Syrian Civil War: who is fighting and why
The name Syria derives from the 8th century BC Luish term Sura’i and an ancient Greek name for Assyria (northern Iraq today). Considering its long history, Syria should be a well-established, stable country. Alas, throughout the centuries it has come to know its share of conflicts.
From the ancient Syrian Wars (274 – 168 BC), Muhammad’s invasion in 626 AD, the onslaught of the Ayubids, Crusaders, Mamluks and Nizaris, the Ottoman Empire invading in 1516, fighting the Israelis and the Kurds, the Syrian Civil War – which started in 2011 – might be it’s biggest battle yet.
Image: Syrian soldier wearing a Soviet-made Model ShMS nuclear-biological-chemical warfare mask aiming a Chinese Type-56 automatic assault rifle. Photo by Tech. Sgt. H. H. Deffner, DIMOC.
The Syrian Civil War
The origins of the civil war is rooted in both religious and cultural differences, with ongoing conflicts between Syrians and Kurdish and Druze minorities and, ultimately, in the sectarianism of General Hafez al-Assad.
In 1989, Daniel Pipes wrote:
Hafiz al-Asad aims to control or gain preponderant influence over all the territories that make up the region known as Greater Syria – Lebanon, Palestine, and Jordan, in addition to Syria proper.
Asad began to deploy state-sponsored terror in a significant way a few years after his coming to power in November 1970, and his judicious use of this instrument has continued to be a very key instrument of his statecraft.
Asad never boasts or indulges in media spectaculars and he always attends carefully to timing. He acts with great secrecy, leaving open the possibility of making public deals which improve his reputation. Asad’s hallmark is the closely calculated, low key, and far-sighted use of terror.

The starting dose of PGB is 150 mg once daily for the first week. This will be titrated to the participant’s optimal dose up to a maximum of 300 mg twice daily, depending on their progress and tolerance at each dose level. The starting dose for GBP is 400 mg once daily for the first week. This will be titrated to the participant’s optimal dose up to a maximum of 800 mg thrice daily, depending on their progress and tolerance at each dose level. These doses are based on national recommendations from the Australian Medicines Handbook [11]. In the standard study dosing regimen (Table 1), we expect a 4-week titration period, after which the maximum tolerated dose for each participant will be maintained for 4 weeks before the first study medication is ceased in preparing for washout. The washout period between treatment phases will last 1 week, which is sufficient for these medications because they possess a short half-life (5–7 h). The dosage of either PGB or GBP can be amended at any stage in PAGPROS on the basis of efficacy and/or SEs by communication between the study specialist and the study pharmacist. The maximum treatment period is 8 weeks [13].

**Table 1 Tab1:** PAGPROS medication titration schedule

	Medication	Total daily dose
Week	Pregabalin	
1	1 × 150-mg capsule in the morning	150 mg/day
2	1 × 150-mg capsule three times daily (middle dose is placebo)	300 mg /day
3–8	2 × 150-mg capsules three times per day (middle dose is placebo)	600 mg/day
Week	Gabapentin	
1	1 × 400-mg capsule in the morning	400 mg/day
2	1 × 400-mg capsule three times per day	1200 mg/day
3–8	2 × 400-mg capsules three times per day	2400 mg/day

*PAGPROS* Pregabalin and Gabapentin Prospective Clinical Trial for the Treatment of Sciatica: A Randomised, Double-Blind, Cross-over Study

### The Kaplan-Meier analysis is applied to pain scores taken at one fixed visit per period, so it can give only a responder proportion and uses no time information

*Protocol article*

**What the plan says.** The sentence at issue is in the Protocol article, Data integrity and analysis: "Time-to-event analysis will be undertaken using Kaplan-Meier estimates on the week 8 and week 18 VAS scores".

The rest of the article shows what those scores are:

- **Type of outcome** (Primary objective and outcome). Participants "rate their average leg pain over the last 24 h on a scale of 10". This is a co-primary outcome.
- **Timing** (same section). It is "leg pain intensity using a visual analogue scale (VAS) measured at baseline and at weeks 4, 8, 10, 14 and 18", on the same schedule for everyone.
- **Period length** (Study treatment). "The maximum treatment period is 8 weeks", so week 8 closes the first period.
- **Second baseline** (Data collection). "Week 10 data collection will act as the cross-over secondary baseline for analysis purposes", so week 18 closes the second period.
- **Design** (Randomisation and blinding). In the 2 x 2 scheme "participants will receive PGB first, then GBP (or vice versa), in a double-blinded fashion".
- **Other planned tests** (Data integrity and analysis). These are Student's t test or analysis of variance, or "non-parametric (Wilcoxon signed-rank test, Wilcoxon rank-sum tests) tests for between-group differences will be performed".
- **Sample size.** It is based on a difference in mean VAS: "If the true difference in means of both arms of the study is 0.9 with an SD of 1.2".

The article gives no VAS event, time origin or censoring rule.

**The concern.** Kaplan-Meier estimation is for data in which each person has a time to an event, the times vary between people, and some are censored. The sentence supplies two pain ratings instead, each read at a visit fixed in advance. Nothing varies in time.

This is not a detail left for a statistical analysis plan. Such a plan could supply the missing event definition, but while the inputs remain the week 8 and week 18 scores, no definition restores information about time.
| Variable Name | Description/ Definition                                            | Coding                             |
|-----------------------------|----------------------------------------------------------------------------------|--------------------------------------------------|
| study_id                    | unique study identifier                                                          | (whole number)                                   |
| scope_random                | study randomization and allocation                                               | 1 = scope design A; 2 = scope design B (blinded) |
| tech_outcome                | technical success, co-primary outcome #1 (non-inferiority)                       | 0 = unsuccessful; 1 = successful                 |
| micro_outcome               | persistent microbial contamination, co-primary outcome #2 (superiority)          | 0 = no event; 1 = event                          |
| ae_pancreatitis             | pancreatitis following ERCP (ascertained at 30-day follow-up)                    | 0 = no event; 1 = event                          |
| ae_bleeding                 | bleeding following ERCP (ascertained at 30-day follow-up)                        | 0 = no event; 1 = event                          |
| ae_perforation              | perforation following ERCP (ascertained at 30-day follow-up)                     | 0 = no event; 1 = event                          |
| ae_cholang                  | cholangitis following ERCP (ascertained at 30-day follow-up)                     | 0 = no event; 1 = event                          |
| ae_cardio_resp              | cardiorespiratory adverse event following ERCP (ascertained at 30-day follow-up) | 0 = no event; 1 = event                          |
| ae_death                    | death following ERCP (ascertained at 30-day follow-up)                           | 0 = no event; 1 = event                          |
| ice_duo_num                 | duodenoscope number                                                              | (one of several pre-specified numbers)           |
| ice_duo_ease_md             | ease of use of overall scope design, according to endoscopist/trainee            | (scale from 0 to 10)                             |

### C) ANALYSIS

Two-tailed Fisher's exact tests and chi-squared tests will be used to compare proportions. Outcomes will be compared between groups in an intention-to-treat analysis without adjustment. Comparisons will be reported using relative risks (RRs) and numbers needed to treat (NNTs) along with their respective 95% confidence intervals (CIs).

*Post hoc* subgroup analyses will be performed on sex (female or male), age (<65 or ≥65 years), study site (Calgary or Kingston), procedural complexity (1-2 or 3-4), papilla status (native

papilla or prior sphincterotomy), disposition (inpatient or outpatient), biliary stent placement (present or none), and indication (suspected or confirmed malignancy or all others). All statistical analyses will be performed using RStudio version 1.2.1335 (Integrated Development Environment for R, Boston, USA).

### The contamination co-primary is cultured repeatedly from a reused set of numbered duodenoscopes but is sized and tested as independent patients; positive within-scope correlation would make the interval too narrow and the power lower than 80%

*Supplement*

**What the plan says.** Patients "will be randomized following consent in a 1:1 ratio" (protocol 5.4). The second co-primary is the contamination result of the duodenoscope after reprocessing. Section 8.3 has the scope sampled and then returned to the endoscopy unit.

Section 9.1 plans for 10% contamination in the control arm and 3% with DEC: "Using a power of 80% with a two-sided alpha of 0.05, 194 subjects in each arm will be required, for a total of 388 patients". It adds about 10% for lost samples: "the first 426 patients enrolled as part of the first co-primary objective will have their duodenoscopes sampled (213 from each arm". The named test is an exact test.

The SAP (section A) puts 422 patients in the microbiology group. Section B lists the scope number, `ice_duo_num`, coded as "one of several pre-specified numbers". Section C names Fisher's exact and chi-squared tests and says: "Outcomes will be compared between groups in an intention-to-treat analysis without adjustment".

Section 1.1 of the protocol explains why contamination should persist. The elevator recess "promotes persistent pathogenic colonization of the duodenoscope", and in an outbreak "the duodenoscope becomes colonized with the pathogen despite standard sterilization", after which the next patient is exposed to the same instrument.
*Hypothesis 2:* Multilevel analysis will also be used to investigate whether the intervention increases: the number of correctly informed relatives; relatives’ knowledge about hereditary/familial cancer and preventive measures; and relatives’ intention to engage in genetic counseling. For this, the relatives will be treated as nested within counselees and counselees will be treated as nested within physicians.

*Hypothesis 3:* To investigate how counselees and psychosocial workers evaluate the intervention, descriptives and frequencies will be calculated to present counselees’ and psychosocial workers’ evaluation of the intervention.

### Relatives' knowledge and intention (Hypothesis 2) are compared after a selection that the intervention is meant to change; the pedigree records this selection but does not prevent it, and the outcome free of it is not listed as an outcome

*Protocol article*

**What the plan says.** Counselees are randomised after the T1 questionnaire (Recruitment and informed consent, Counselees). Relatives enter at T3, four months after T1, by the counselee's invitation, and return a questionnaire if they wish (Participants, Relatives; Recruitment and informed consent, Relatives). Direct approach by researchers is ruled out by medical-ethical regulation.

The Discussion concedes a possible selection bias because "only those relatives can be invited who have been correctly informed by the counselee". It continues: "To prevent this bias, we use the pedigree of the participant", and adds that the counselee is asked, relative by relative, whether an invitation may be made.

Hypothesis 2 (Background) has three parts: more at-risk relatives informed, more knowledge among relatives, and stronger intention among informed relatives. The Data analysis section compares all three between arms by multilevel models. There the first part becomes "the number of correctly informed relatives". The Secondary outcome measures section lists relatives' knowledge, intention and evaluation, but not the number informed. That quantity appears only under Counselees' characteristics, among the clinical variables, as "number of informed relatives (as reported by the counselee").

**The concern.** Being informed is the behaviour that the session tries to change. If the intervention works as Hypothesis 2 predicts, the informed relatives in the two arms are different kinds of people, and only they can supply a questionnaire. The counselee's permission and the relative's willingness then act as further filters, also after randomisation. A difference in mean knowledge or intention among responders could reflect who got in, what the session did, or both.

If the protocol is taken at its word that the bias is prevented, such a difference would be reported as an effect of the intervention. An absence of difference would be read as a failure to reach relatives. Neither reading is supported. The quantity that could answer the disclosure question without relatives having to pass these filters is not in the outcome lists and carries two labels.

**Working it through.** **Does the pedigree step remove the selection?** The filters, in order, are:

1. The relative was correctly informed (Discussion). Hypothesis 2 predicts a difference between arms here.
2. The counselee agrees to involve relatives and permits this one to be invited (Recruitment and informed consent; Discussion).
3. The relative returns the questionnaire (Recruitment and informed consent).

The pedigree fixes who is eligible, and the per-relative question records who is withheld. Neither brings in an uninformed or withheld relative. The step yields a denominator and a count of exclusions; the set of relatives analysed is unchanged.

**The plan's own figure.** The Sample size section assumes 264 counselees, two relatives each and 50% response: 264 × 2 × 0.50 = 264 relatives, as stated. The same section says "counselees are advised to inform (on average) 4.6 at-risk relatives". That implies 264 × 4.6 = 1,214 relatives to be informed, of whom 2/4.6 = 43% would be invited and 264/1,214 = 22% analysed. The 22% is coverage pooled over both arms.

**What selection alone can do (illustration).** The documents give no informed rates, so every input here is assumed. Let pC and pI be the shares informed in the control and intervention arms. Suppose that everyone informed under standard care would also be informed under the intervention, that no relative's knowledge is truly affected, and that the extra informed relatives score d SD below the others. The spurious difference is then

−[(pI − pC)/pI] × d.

In 2000, Hafiz al-Asad stepped down in favor of his son, Bashar al-Assad. By then, Syria was firmly established on the United States list of State Sponsors of Terrorism.
The Assads follow the Alawi branch of Shia Islam while the majority (74%) of Syrians are Sunnis. That, in itself, was a recipe for conflict, which came to fruition in the footsteps of the Arab Spring movement.
The result to date? 6 million people displaced and an estimated 500,000 killed. The war also caused one of the world’s worst migrant disasters.
The war in Syria led to the establishment of ISIS and various other Sunni and other Islamic terrorist groups, with loyalty seemingly changed at a whim. Vox explains who is fighting whom and why:
Damascus, the capital of Syria, is one of the oldest continuously inhabited cities in the world, settled since 6300 BC. The name Damascus means “well-watered land.” Its nickname is the City of Jasmine. But the Syrian Civil War only left the smell of death.